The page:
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Posted 06 November 2007 - 03:16 AM

I don't know what brand front loader you purchased and it really doesn't matter (hope it was a Whirlpool though) ...I usually don't recommend extended warranties but with a front loader I would purchase it if offered....trannys are expensive for top loaders but they are mechanical in nature....most ever device on a front loader is of an electrical nature and are equally if not more expensive and they will tear up also...the money you save on detergent and water will more than pay for the warranty and piece of mind down the road is a plus
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#9 Kalel76

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Posted 07 November 2007 - 02:36 AM

Thanks Poobah, good to see someone else sees the light.

#10 Dan Webster

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Posted 07 November 2007 - 01:10 PM

You might can pick up a good used tranny if you look for an appliance boneyard near you

 they go for 40 bucks here. I have come across one crazy tranny that agitated during spin cycle. That is wild aint it? I never got around to doing an autopsy on it to see what was wrong but I suspect that a pin sheared off the worm gear allowing it to do its thing even while the washer is going opposite direction and spinning like mad.

It is worth fixing. These machines are pretty cool. You have a really uncommon  problem. Usually not found in these bad boys.

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#11 maryloucb

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Posted 07 November 2007 - 04:25 PM

Well, unfortunately I live in the middle of nowhere, so it is hard to find parts for anything, let alone used parts.  I usually have to rely on the internet to find stuff like that.  I found a really great deal on a brand new front loading washer, so I think I'm going that route.  I will see if anyone around here wants to tackle the repair on the Whirlpool washer and take it off my hands, though.  Thanks everyone for your help.

#12 RxEnergy

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Posted 07 November 2007 - 06:30 PM

Before you all the way out and shell out for a new tranny check the basket block and the nut, which tightens the inner tub. With machine standing still try and move the basket with your hands: side-to-side and up-down. If it moves freely replace basket block and tighten it realy good. You'll also need a tool to undo and tighten the nut.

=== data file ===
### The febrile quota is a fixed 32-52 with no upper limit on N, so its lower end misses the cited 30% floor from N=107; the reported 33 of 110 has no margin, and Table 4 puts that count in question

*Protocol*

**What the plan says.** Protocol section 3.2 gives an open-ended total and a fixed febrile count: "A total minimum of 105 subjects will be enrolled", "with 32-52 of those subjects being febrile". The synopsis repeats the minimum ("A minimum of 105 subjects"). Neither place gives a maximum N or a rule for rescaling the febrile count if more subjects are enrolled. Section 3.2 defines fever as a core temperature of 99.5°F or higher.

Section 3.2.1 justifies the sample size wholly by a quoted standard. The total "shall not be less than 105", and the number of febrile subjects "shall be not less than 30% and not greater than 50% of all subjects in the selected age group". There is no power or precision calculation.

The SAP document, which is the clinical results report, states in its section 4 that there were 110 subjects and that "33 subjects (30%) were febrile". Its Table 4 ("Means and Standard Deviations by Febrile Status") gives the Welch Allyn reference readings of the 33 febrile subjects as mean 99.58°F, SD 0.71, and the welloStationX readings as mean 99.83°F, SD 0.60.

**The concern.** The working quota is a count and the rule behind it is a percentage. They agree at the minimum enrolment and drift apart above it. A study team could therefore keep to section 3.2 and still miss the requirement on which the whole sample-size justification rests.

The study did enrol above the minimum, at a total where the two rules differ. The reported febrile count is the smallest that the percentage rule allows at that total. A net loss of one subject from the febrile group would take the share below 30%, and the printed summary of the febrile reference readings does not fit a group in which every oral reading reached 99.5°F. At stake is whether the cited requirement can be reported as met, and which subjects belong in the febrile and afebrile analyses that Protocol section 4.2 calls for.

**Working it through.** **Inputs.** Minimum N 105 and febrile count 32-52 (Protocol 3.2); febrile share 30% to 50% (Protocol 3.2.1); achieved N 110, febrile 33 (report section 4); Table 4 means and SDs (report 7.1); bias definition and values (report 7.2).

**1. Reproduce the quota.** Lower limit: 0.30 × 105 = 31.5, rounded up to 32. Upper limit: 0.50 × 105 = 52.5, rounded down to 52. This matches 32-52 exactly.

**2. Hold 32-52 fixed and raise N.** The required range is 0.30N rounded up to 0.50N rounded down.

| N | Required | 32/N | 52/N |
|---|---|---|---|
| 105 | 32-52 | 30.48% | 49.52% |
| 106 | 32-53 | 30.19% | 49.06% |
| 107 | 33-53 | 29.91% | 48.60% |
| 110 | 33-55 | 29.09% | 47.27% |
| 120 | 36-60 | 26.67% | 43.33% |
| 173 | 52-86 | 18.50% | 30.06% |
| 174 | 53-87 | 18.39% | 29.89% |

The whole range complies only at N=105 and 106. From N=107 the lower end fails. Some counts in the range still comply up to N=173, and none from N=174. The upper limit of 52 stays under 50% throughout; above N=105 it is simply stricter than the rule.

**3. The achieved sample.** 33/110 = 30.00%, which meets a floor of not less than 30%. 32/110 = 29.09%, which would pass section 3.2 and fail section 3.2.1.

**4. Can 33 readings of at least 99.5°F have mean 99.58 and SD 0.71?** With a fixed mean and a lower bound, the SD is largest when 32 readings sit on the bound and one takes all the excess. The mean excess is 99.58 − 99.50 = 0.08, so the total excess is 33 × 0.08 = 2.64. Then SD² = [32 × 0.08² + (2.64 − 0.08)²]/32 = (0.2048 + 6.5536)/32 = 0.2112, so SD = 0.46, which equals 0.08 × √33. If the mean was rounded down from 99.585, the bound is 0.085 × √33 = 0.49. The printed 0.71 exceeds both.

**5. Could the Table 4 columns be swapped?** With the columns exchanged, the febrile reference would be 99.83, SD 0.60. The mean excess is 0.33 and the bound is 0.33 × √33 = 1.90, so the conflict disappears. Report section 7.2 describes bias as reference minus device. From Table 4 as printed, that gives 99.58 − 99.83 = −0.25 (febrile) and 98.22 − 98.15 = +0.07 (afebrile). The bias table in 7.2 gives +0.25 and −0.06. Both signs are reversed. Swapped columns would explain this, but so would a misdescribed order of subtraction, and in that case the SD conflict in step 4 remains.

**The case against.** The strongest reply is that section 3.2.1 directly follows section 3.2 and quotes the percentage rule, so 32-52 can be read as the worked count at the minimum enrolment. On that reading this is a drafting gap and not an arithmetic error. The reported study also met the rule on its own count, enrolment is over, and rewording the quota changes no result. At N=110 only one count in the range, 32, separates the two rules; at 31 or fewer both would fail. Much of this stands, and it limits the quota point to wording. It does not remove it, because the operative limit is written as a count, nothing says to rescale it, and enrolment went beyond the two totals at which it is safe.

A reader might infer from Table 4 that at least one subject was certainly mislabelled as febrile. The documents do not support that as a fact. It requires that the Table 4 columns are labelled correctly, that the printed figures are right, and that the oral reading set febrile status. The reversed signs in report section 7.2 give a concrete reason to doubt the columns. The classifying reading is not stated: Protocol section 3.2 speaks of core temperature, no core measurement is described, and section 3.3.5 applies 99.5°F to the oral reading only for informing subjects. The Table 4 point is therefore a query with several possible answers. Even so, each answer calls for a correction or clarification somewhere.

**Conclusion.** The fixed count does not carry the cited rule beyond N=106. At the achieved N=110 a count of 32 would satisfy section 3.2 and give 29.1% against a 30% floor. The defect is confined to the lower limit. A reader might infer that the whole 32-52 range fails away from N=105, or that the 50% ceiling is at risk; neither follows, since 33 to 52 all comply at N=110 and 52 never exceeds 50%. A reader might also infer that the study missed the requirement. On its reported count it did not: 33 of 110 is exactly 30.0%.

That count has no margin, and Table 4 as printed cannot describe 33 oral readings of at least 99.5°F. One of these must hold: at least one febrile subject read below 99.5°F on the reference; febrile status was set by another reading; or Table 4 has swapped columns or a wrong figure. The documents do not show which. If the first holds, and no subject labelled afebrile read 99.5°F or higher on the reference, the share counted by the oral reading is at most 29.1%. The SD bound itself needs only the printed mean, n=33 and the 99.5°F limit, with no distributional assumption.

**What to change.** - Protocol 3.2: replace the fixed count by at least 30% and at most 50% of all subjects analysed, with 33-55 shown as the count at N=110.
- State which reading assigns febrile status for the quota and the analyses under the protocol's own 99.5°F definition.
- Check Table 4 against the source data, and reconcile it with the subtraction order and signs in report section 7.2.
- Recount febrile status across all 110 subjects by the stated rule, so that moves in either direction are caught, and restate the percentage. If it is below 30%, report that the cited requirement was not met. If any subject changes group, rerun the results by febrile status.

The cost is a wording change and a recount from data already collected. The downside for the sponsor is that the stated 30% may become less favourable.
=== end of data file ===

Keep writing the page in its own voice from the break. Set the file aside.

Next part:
#13 Budget Appliance Repair

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Posted 07 November 2007 - 10:30 PM

There's only one thing that causes these direct drive tranmissions to agitate and spin at the same time, (there is one other thing that could cause it but have never heard of or seen it happen, the end of the shifter fork bends or breaks off).

The agitate cam on the agitate shaft, the ramps on the cam wear down enough so that when the shifter shifts the cam the cam can't lift the agitate gear high enough to disengage the spines that mate the gear to the shaft.

It's only around $15 for the part and not that hard to change. It can be messy if you're not careful when you open the transmission case, (need to have it held tight and level before trying to remove the case cover).

You don't have to worry about adding or changing the oil, the agitator shaft just lifts straight out and then you can change the cam. Use a razor blade to clean the old red locktite sealant from the case and cover then just use blue RTV gasket eliminator from the hardware or auto supply store to reseal the cover to the case, (just a small bead to the outer edge so that it doesn't squish into the insides of the gear case, probably wouldn't hurnt anything but better to be safe).

Here's a couple of discussions talking more about this same problem, some will have links to the part and pictures of the tranmission break down:
http://applianceguru...forum2/496.html
http://applianceguru...orum2/6785.html
William Burk (Willie)
Willie's Budget Appliance Repair
Eureka, CA 95501